By Scott Malone
BOSTON (Reuters) - Former U.S. Senator Scott Brown of Massachusetts plans to launch a Republican campaign on Thursday to represent neighboring New Hampshire in the Senate, with an attack on incumbent Democrat Jeanne Shaheen's vote for Obamacare.
Brown, who moved to his native New Hampshire late last year to explore a run for office, has focused much of his energy on attacking the Affordable Care Act, an issue Republicans are making a centerpiece of 2014 campaigns.
"I worked with Senator Shaheen in the U.S. Senate for three years. She is a nice person, but wrong on the issues facing the people of New Hampshire," Brown will tell supporters in Portsmouth, New Hampshire, according to excerpts of his planned remarks provided by his spokeswoman.
"She made that clear when she cast the deciding vote that forced Obamacare on this state and our country," he will say.
The Affordable Care Act passed the U.S. Senate in 2010 by a margin of 60-39, with all Democrats, including Shaheen, voting in favor of the measure, which was President Barack Obama's top domestic priority.
Technical glitches plagued the new system's rollout. Obamacare is less popular in New Hampshire than nationally, according to a poll of voters in the New England state released in February, which found that 53 percent of adults opposed the law, while 34 percent favored it.
Despite the early online registration problems, the White House released figures last week showing that 7.1 million people had enrolled through the exchanges set up by the act, exceeding most expectations.
New Hampshire Democrats note that the state's legislature recently voted to accept federal subsidies expanding the Medicaid health care program for the poor in New Hampshire, a move made possible by the Affordable Care Act.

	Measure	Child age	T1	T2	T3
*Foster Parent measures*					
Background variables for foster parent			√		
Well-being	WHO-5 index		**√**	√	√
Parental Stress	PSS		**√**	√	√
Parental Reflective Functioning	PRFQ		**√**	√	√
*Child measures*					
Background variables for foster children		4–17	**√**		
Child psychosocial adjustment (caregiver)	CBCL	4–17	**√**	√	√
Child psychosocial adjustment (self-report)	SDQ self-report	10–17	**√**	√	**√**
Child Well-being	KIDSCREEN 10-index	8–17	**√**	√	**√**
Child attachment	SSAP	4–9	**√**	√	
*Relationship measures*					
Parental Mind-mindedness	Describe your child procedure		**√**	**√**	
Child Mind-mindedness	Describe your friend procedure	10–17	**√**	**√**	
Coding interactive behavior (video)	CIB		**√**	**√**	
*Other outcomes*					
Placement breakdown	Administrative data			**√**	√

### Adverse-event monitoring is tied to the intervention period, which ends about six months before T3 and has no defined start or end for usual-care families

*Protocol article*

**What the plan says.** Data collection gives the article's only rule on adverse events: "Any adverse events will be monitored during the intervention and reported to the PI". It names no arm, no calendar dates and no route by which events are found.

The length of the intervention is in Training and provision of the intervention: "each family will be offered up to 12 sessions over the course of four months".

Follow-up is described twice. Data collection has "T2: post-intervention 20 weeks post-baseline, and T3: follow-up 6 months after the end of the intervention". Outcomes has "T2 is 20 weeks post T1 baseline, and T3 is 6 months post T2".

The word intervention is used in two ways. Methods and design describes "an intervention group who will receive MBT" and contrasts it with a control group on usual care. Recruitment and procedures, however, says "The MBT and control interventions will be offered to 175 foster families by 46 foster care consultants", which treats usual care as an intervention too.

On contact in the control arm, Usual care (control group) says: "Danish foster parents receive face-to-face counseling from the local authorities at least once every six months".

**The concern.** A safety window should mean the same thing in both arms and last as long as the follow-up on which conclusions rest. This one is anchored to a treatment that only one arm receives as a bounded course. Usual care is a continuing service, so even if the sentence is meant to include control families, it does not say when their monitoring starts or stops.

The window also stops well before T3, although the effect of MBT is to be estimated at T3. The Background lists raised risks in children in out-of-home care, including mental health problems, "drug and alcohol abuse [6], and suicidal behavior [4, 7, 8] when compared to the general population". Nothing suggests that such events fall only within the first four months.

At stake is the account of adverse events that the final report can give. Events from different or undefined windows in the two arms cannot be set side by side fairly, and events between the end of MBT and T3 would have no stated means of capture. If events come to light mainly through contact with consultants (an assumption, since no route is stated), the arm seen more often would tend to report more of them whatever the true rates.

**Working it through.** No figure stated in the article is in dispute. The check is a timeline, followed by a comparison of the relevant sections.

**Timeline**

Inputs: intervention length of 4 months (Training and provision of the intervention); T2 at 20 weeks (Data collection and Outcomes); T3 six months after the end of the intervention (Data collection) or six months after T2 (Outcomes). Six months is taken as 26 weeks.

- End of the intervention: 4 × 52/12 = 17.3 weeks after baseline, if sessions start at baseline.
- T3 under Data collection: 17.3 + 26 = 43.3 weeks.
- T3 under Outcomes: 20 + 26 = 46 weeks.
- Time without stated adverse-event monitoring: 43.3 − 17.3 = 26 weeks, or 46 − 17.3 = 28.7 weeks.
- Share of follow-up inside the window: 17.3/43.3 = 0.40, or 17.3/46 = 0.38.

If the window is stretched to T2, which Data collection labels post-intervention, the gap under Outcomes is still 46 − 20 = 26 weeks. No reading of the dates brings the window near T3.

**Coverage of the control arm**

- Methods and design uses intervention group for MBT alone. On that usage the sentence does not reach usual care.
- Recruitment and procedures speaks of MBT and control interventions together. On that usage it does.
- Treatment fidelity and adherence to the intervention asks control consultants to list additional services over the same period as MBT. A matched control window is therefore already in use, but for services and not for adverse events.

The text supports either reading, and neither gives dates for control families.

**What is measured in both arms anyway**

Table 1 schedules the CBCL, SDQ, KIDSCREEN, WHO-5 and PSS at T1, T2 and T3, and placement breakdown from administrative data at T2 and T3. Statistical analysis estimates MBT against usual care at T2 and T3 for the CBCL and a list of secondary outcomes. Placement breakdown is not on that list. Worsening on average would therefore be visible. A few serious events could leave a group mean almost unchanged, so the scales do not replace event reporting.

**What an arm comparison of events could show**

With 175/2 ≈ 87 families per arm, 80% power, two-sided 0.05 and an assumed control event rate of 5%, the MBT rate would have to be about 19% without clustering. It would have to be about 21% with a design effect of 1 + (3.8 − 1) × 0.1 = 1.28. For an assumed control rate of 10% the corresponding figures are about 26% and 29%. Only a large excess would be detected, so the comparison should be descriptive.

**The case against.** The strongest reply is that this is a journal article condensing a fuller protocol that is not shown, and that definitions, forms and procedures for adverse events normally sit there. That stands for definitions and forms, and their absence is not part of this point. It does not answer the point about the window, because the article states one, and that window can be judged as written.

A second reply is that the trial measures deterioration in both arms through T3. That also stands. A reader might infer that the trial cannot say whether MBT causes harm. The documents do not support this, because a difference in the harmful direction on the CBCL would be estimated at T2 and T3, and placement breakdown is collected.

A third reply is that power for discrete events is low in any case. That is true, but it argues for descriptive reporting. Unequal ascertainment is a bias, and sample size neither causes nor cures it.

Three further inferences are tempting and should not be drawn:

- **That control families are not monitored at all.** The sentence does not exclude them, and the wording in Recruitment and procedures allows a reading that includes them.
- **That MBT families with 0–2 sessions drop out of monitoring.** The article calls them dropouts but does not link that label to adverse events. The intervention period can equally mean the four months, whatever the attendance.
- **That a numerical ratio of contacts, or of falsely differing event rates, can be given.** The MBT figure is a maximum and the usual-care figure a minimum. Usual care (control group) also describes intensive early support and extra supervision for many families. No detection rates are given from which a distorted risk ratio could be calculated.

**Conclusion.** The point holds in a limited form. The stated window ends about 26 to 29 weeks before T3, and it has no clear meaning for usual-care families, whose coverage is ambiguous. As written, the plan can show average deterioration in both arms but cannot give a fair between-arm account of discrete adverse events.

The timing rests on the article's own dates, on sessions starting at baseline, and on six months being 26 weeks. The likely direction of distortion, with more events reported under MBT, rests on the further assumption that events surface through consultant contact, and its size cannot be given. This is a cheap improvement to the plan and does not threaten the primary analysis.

"Scott Brown may find that what he thinks the public's attitude here in New Hampshire is may not be what he finds when he gets around the state because repealing the Affordable Care Act means repealing health care for 50,000 citizens," New Hampshire statehouse Speaker Terie Norelli, a Democrat, told reporters on a conference call.
Before any matchup with Shaheen, Brown faces a competitive Republican primary in September, with his leading rival Bob Smith, a conservative who is trying to reclaim a seat he held from 1990 to 2003.
Brown has already won support from national Republican groups eager to reclaim a majority in the Senate, which Democrats currently control by 55 seats to the Republican's 43.
A poll of New Hampshire voters released on Thursday showed Brown gaining ground on Shaheen. Public Policy Polling found 49 percent of 1,034 New Hampshire voters would vote for Shaheen and 41 percent for Brown in a head-to-head matchup. Prior polls had given Shaheen, a former governor, a wider lead on Brown.
Brown's candidacy has quickly become a top concern of state Democrats who began raising his specter in fundraising e-mails after his move to the state.
"Both parties are clearly going to be putting money into this because there are about 10 seats that could flip and this is obviously one that Democrats want to hold," said Shep Melnick, a professor of political science at Boston College who has been active in New Hampshire Democratic politics.
"The money thing will probably be a wash because if it looks competitive, both sides will pump money in," he added.
(Reporting by Scott Malone; Editing by Dan Grebler, Ellen Wulfhorst and David Gregorio)